The Center for Justice and others today are urging the city to appeal a recent arbitrator's decision that the expanded powers for the ombudsman had to be negotiated with the Police Guild. The council, meanwhile, is considering whether to repeal the 2010 ordinance that expanded those powers and go back to the previous configuration.
Read the full story about it here.
Groups who think the city isn’t going far enough to provide oversight of its Police Department will be protesting Friday in advance of a series of “meet the ombudsman candidates” forums.
And they have a special guest protester: Shonto Pete, the Spokane man who was shot in the head by Police Officer Jay Olsen in that strange incident that started in the parking lot of Dempseys Brass Rail and ended in (not so) Peaceful Valley.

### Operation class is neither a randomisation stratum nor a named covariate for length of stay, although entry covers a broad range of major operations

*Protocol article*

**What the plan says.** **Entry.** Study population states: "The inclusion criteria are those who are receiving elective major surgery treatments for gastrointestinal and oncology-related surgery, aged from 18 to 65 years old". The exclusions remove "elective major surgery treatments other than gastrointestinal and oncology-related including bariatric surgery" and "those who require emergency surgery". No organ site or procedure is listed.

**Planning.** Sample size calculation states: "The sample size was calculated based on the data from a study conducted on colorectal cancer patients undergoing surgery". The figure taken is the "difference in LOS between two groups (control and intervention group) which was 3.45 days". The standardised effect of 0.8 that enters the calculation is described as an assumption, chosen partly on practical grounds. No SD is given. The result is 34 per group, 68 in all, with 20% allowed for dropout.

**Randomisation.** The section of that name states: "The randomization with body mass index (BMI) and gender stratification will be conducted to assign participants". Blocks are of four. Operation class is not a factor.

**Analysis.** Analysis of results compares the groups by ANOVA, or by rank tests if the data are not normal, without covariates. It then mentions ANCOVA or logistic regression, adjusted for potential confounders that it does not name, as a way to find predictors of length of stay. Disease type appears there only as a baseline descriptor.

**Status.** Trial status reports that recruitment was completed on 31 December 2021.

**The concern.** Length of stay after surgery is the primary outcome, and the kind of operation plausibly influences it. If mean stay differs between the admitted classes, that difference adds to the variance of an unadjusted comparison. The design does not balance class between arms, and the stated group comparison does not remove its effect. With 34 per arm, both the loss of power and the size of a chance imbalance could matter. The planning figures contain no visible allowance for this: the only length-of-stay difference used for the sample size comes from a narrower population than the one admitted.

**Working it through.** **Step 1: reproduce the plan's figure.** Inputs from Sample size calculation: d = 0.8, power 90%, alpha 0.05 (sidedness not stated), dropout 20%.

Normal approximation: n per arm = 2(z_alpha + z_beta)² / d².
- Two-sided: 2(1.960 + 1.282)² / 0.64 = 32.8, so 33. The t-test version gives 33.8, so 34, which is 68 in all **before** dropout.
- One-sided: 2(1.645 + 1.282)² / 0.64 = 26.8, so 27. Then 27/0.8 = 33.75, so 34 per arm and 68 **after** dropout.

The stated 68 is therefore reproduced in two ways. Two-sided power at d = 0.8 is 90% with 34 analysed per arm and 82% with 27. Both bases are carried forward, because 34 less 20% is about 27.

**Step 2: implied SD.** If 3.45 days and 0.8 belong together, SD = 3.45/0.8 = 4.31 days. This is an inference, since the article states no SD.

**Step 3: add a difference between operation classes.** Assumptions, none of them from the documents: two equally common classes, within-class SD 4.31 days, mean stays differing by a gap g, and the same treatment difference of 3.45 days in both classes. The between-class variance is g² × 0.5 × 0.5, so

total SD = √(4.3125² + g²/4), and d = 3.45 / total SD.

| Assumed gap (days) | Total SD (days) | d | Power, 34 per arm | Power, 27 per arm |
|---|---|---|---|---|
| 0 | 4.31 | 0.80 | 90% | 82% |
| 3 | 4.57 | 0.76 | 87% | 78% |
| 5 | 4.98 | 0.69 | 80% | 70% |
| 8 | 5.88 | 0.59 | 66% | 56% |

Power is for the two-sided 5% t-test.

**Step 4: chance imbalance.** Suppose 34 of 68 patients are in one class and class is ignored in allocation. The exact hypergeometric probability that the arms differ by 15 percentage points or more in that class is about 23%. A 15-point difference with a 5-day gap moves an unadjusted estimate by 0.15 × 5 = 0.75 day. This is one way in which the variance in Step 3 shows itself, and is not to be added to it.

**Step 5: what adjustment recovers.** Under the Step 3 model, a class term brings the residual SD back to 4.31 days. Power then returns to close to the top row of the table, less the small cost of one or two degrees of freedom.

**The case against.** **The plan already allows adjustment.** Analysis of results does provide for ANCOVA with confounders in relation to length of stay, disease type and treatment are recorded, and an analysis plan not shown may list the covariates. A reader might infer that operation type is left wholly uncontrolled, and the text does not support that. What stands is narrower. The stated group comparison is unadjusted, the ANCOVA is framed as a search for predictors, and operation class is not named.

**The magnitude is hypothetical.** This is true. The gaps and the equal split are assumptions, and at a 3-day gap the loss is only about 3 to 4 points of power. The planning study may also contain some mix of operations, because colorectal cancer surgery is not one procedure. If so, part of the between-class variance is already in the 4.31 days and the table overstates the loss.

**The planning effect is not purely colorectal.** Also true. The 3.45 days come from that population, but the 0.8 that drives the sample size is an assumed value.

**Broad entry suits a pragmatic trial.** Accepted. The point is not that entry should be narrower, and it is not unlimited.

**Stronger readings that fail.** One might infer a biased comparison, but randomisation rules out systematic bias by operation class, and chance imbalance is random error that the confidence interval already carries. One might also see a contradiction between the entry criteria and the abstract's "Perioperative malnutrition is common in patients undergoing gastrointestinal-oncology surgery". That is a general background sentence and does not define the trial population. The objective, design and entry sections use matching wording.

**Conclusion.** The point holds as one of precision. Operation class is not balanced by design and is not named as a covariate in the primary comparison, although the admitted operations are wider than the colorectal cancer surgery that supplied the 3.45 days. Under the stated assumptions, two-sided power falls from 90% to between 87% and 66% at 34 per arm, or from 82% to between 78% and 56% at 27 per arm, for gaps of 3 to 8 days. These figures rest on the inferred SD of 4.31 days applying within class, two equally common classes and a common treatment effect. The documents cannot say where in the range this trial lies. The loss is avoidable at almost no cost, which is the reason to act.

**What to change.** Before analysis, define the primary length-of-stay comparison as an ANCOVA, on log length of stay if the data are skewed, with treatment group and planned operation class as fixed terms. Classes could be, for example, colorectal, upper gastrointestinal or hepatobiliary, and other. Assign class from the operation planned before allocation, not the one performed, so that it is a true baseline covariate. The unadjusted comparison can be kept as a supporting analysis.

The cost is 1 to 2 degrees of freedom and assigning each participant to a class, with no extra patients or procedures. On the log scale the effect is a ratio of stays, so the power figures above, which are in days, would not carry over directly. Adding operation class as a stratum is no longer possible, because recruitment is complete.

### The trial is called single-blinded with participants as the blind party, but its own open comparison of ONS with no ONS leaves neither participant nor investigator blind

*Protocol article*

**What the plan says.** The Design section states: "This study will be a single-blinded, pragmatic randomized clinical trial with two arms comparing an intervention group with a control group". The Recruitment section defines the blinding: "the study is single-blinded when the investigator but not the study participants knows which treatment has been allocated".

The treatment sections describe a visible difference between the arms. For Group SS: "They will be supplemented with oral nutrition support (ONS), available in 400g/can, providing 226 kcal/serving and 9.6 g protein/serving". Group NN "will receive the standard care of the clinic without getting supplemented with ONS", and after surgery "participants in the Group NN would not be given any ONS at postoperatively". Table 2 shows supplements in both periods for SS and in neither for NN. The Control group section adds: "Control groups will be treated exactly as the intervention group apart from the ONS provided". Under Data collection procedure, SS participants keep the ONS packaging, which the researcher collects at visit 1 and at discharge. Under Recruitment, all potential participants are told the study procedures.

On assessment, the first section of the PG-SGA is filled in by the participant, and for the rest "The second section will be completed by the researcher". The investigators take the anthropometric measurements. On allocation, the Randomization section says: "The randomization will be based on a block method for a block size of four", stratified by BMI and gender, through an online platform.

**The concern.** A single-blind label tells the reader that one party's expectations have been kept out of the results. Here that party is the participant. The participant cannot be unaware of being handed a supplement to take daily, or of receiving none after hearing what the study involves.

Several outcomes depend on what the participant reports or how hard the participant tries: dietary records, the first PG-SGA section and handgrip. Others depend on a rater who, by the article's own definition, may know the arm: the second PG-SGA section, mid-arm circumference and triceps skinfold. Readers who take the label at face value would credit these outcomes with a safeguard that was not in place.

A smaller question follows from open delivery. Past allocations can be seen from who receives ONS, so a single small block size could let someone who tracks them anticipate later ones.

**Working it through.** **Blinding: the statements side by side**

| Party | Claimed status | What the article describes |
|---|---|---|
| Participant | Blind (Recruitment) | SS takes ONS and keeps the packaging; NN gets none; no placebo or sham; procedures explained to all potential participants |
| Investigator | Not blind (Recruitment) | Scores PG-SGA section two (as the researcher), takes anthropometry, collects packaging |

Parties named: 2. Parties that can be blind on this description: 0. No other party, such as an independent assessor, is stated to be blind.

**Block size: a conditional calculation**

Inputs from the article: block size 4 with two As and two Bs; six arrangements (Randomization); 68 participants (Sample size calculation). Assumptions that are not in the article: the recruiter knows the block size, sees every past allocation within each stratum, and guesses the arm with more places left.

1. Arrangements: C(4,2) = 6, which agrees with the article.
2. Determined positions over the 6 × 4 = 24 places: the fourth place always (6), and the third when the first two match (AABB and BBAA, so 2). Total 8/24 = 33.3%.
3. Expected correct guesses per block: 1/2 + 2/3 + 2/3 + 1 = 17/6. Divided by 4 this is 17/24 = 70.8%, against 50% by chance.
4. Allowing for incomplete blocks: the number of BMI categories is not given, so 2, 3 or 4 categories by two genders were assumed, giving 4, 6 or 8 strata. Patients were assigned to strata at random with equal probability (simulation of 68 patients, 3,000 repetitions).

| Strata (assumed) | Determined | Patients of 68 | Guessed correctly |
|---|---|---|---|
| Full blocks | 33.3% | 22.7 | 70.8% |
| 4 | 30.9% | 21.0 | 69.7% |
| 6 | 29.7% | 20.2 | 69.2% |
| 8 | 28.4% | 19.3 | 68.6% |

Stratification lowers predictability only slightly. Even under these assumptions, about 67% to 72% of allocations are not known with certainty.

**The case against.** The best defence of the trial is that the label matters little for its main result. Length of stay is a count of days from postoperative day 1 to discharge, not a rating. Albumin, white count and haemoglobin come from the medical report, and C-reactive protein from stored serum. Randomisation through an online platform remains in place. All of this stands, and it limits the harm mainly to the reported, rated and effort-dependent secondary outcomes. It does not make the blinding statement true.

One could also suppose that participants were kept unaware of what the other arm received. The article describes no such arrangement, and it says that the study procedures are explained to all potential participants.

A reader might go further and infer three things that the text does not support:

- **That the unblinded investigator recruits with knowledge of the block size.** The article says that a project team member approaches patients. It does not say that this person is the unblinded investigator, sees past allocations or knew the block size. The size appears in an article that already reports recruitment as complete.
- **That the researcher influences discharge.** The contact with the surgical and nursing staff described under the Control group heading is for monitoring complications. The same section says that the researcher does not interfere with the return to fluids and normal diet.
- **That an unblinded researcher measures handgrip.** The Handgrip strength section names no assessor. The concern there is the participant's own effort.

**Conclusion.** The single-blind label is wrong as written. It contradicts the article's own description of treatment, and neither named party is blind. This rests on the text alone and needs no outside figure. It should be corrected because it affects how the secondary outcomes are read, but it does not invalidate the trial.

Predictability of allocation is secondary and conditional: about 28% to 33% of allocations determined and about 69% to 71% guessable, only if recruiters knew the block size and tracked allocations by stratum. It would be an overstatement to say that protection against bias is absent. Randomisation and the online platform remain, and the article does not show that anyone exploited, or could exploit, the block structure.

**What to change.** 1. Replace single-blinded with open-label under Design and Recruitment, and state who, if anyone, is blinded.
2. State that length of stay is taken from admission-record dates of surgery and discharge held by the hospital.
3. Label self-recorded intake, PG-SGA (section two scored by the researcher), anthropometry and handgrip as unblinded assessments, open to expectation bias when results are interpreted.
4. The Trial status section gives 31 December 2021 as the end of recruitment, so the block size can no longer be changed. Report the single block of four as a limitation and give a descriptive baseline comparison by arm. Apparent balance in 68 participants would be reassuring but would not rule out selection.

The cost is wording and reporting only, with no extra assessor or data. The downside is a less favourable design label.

They think the city’s plan for an ombudsman falls short because the office doesn’t have independent investigative powers.
Pete, some of his family, along with Sovereignty, Health, Air, Water, Land (SHAWL) Society; NAACP, Spokane Chapter; Peace and Justice Action League of Spokane; Progressive Democrats of America, Spokane Chapter; EWU MEChA; Medicine Wheel Academy, will be setting up at the Chase Gallery in City Hall at noon Friday.
Ombudsman forums will be held Friday and Saturday. Click here for the schedule.
The City of Spokane will hold public forums for its police ombudsman finalists on Friday and Saturday.
There are three prospects:
of College Station, Tex., a
retired FBI agent working as an adjunct professor at
Forums are scheduled for: